please take some moments and complete your CSA survey/evaluation
if you already have, thanks so much!
if you need another copy, click here, or ask me for a hard copy when I see you next
This is 35 pounds of garlic seed, yep, the same as the cloves you and I eat! We grow and re-plant with our own seed now. From one year to the next: Grow, grow, grow. When we first moved down from the Traverse area three CSA farms gifted us a starter stock of garlic seed. Absolute generosity and community supported agriculture too!
I want to plant more than ever this year. Grow our stock, grow our harvests! We’ve planted in the neighborhood of 250# seed for the last few years. This year I’d like to see us at 325-375 pounds. But we’re already running out of our own seed stock. I’ll just go as far as I can (likely in the 300-325# neighborhood). We’ll reap the benefits/bounty next year!
Thursday was a slow, involved harvest day. It had gotten cold Wednesday night into Thursday. It stayed overcast long into Thursday. There was no sun, no solar gain to warm things up. Many of the plants had ice froze on them. It kept spitting rain, a little frozen rain, ice falling from the sky. And it just wasn’t warming up. We can’t harvest frozen food, it’ll go limp and black, dead. We can harvest food that has lightly frozen, but is now defrosted. Timing. Really quite amazing!
We had to adjust to the weather. Oh my. We did everything we could, aside from harvest. We tidied your CSA crates, washed tanks and spinner. Distributed garlic, onions, acorn squash. Got soaked and muddy by then. It’s ever so much colder when you’re wet.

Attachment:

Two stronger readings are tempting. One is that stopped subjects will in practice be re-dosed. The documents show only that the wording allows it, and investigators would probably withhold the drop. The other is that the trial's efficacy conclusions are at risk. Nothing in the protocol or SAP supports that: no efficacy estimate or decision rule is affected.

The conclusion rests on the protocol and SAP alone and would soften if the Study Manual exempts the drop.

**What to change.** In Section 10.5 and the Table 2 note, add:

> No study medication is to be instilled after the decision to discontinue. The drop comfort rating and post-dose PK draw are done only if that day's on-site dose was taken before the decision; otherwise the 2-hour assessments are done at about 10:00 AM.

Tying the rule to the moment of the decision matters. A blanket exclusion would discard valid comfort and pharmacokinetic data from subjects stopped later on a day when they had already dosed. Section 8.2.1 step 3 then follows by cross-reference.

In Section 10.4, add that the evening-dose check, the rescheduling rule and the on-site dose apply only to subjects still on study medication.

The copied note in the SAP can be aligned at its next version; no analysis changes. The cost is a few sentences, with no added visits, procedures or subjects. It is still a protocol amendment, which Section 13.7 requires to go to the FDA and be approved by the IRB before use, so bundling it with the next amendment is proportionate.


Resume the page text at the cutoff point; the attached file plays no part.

Put on more and dry clothes. Stoked the fire. Ate a nice hot lunch of soups. One potato and ham. One tomato. Delicious. Time was tightening ever more. The deadline to deliver coming nearer. It got warmer. We got it done. Hope you enjoyed your food!
I’ve received a good number of 2012 CSA surveys and evaluations. Fill yours out, please, if I’ve yet to get it. I’ve received enough to feel safe enough to draw some conclusions and talk about them. But lately I’ve found myself short on time to respond. Days are shorter, darker. School and soccer, homework too, are happening. Once the girls started back to school, my schedule’s tighter.
I make a big deal of the survey/evaluation. I get thoughtful, wordy. Some might say too much so. So I want and need a big chunk of time to write back and respond. Sending the survey out mid-stream in the CSA season seems to get me most back by late in the CSA season! I need to get the garlic done first. Beat these rains predicted. Keep the harvest season rolling along. Then write!
I’ll address my side of the survey/evaluation in the next two weeks or so.
Our CSA Adventure this is a post on our website, from 17 Feb 2012. Thought I’d share it again, at this tail end of our 2012 Veggie CSA. I’ve been reflecting upon this harvest season. Looking ahead too.
Our CSA is an adventure in food, farming, and community. We are all asked to participate in each of these aspects. Some love this adventure, embracing the process thoroughly. This adventure shatters the experience for others. Many of us fall somewhere in this spectrum, not on either end. Regardless, once embarked upon, we are in this adventure together.